A large crowd gathers outside Cleveland Browns Stadium on August 8. There is a wide assortment of murmurs. People are discussing various topics: Their jobs, what they’re doing for the summer, how the Browns will fair this season. Suddenly, a young voice stands out.
“Here we go, Brownies! Here we go!”
All conversations cease. The crowd – as if robotic – immediately acknowledges the voice with two loud barks.
This is my first taste of the NFL experience.
Cleveland was the first stop of a baseball road trip a friend and I recently went on. Upon arriving, we found out the Browns were hosting a free, open practice. The event was billed as Family Night. Convincing wasn’t necessary for either of us. We were going.
Football has an odd following in Toronto, where I live. The local team – the Canadian Football League’s Toronto Argonauts are the oldest professional sports franchise in the city, yet they have struggled for attention over the last 30 years, despite five Grey Cup championships and being led by CFL legends such as Doug Flutie, Damon Allen and Mike “Pinball” Clemons.
Most sports fans in Toronto prefer to follow the NFL. The majority of interest is given to the Buffalo Bills due to proximity. However, almost every team has some form of support. Personally, I cheered for the San Francisco 49ers when I was a kid.
Toronto’s Rogers Centre has hosted several NFL exhibition games and since 2008, has been the site for one Bills’ regular season game each year. There’s also been the countless talk and hope of the NFL expanding to Toronto, though that appears to be far from happening.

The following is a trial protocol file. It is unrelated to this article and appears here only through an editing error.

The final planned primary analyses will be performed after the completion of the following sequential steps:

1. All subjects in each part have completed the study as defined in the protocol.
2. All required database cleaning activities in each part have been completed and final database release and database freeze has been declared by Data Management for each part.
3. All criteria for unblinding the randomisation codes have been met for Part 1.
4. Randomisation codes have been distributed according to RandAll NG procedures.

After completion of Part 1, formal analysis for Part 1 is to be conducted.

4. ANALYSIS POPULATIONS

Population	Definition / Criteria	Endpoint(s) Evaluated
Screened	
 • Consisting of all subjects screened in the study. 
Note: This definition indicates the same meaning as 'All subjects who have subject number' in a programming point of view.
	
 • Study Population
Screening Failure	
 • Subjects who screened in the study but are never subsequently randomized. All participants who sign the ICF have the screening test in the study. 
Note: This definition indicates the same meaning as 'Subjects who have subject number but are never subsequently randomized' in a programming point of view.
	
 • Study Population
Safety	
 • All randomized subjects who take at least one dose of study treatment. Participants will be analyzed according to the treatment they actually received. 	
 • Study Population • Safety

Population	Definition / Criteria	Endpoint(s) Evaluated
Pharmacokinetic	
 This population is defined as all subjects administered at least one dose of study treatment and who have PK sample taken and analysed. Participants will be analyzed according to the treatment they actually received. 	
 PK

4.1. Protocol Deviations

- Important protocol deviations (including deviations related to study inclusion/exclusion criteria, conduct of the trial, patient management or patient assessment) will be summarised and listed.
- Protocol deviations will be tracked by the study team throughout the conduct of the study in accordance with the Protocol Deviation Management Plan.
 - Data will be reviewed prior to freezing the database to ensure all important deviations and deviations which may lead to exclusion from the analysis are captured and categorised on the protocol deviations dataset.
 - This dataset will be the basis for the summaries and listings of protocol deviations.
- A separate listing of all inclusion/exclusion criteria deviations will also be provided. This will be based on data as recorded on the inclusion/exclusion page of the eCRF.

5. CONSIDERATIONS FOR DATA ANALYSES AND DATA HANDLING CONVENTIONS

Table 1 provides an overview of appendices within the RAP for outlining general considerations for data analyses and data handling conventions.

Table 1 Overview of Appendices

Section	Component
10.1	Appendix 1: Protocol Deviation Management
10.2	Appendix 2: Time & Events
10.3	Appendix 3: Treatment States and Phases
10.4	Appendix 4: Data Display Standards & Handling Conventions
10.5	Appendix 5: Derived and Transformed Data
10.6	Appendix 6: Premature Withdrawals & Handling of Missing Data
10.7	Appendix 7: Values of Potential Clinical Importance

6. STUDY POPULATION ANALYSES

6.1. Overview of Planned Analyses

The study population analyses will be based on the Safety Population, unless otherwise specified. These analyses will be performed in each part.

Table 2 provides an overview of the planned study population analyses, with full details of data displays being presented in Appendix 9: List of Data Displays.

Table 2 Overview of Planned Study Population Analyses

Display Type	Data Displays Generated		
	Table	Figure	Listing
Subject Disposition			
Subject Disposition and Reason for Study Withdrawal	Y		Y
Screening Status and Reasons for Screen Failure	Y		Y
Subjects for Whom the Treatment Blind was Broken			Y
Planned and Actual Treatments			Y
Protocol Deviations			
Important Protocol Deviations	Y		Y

But there’s a significant difference between hosting the NFL and being in an NFL city.
As we prepared to enter Browns Stadium, it became obvious what kind of impact the NFL has. Almost every single person was wearing some article of clothing with the team’s logo. People were united under the banner of brown and orange. It transcended race, gender, age and social status.
Families showed up immersed in the colors of their favorite team. There were mothers and fathers wearing matching Browns jerseys. There were brothers and sisters with Browns t-shirts, shorts and face paint. There were even babies in Browns gear. This was new level of fandom.
It didn’t end there.
When Brandon Weeden, a 28-year-old rookie from Oklahoma State, was named the starting quarterback, it was the lead story on a local morning news show.
Browns Stadium is a massive structure. I can only imagine the atmosphere if the Browns hosted the AFC final, let alone a regular season match. The fans cheered and watched attentively as the Browns went through their drills.
Over 17,000 people came out to the event. It was a terrific number for a simple practice. For some added context, 14,813 people watched the Aug 7 Indians baseball game. 18,805 were at the following afternoon game.
In case one wasn’t convinced of the NFL’s power, a trip to Pittsburgh would be in order. That was the second destination of my baseball road trip. My friend and I arrived the same day the Steelers were playing their first preseason game in Philadelphia. Several people we passed in the downtown area were wearing Steelers jerseys. Our server at a local sports pub where we had dinner was dressed in yellow and black.
As I think back to the Browns’ open practice, the interest showed by the fans stands out. They cheered when a long pass was caught and groaned when one of the quarterbacks threw an interception. These weren’t plays that determined a score. They were just little scrimmages, all in the name of preparation.
But to the fans, those plays meant something. They knew it was just practice. Yet they still roared.
Sure, the team only has had one playoff appearance since their resurrection in 1999. But fans of the Browns still care, still love and still cheer.
For someone who has never experienced the NFL before, it was a sweet taste.